Almost four in 10 (39 per cent) young mothers have been questioned in job interviews about how being a mother would affect their ability to work, a new survey has revealed.
The research from the Young Women’s Trust also found that a quarter (25 per cent) of young mothers – aged between 16 and 24 – have experienced discrimination of some sort when their employer found out they were pregnant.
The study is additional evidence that young mothers experience discrimination more frequently than their older counterparts, said the Young Women’s Trust. Past research by the Equality and Human Rights Commission and the then Department for Business, Innovation and Skills found that working mothers under the age of 25 were six times more likely than older mothers to report being dismissed after informing their employer of their pregnancy. A tenth of young mothers left their job after health and safety risks weren’t resolved, found the study, and twice as many young mums (compared to mothers of all ages) said they felt under pressure to hand in their notice when they became pregnant.
The Young Women’s Trust research also found that 26 per cent of young mothers had had requests for flexible working related to their pregnancy or child turned down by their employer.
Dr Carole Easton OBE, chief executive of the Young Women’s Trust, said the level of discrimination uncovered by the research was “shocking… It is in everyone’s interest to help young mothers who want to work.”
Sophie Kathir is one of the young mothers who shared her experiences with the Young Women’s Trust as part of the study. When Kathir said in a job interview that one of her achievements was studying while caring for a baby, “the atmosphere changed”, she said. “After a few brisk questions, it was over. I knew I wasn't going to get the job even before I received the call the next day. The interviewer said I was the perfect candidate but I had ‘too much baggage’ to undertake such a demanding job.”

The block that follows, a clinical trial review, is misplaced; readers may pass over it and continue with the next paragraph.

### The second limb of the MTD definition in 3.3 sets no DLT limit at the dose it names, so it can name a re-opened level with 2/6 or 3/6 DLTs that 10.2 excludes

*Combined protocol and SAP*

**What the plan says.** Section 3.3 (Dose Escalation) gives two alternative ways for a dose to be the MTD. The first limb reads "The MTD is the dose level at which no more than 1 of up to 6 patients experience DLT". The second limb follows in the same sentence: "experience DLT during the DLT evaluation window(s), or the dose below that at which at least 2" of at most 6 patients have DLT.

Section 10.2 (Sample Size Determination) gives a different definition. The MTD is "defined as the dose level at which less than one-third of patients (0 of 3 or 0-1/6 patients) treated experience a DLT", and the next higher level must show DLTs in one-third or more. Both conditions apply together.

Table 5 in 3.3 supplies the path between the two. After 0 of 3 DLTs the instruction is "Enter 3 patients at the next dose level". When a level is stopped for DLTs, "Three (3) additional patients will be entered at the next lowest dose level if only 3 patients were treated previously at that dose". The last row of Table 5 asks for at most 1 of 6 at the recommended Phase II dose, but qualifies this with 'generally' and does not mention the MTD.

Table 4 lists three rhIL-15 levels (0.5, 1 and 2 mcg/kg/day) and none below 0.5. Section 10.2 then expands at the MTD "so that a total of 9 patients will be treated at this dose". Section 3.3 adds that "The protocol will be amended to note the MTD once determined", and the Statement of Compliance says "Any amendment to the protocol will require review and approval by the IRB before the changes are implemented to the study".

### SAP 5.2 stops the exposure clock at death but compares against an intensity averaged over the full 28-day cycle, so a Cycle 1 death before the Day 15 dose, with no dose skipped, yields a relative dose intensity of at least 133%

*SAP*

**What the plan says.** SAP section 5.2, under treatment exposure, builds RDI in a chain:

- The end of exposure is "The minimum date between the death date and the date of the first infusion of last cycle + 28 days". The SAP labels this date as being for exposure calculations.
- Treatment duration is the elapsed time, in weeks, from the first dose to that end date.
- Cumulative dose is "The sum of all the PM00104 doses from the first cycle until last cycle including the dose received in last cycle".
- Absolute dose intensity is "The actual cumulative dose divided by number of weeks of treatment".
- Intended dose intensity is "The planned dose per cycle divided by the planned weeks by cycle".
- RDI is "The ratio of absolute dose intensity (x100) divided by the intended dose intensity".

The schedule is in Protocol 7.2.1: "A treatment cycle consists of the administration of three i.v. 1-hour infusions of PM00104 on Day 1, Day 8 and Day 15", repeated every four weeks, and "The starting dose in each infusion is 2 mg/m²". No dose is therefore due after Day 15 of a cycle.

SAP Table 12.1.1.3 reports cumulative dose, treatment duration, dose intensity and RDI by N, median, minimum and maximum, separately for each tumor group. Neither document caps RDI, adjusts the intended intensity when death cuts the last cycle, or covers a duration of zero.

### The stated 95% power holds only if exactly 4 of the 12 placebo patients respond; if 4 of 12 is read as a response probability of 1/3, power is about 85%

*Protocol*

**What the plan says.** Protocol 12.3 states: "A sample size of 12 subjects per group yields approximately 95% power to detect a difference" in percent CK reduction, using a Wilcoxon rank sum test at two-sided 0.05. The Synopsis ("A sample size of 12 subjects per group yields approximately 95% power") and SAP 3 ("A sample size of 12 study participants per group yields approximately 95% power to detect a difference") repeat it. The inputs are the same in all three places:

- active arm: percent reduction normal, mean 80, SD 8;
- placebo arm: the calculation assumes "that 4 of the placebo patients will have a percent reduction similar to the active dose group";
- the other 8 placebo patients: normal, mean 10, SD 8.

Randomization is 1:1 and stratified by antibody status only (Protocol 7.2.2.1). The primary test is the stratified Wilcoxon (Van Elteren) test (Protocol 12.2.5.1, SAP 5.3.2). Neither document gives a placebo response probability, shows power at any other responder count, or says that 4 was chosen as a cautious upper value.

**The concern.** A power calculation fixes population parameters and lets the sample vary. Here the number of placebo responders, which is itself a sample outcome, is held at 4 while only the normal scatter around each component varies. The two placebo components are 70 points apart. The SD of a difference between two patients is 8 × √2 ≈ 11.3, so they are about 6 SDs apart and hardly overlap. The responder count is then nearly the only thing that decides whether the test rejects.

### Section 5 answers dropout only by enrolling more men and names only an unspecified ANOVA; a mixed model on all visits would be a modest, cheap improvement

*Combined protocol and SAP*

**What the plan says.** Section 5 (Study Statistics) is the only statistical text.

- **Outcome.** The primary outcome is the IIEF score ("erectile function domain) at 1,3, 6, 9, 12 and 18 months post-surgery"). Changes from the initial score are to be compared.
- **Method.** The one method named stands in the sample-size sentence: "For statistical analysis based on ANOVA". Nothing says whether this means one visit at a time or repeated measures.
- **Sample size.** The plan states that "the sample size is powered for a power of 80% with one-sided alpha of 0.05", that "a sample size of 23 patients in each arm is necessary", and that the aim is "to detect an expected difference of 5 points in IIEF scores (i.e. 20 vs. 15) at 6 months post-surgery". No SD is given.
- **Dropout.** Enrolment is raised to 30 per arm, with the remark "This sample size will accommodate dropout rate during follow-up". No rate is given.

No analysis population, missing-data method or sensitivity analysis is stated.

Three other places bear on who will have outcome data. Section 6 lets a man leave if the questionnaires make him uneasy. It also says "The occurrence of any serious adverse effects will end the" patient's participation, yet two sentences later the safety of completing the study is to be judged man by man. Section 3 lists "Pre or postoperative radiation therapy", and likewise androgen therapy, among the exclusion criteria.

It took Kathir nine months to her first job after university, and she avoided mentioning being a mother in any of her interviews. “It made me feel guilty to have to hide such a beautiful thing but I needed to get a job,” she said. “As a young mother, I never thought looking for work would be so hard.”
Four-fifths (80 per cent) of the 319 mothers surveyed said employers’ attitudes towards pregnant women or mothers with young children played an important role in their search for work – and this was more important than being offered different childcare options by the employer.
More than four-fifths (83 per cent) of young mothers said it was important for more jobs to be advertised with flexible hours, while 81 per cent said they wanted to see more jobs advertised with part-time hours.
Rachel Suff, employment relations adviser at the CIPD, said employers needed robust policy frameworks to counter potential maternity or pregnancy discrimination. “Line managers need to be trained to eradicate unconscious bias, so that they do not make stereotypical and subjective assumptions based on gender when they are hiring. Employers need to find ways to ensure that open and honest conversations during an employee’s pregnancy are the norm,” she said.
A large proportion of the young mothers surveyed said being a parent had equipped them with valuable workplace skills, including budgeting (65 per cent), time management (60 per cent) and communication and negotiation (54 per cent).
“Young mothers have a huge amount to contribute to their workplaces and many want to be financially independent and support their families,” said Easton. “Tackling discrimination would benefit mums, businesses and the economy as a whole.”
Suff added: “The level of prejudice against young mothers means employers are losing out on valuable skills and talent that could become increasingly scarce in the face of Brexit.”
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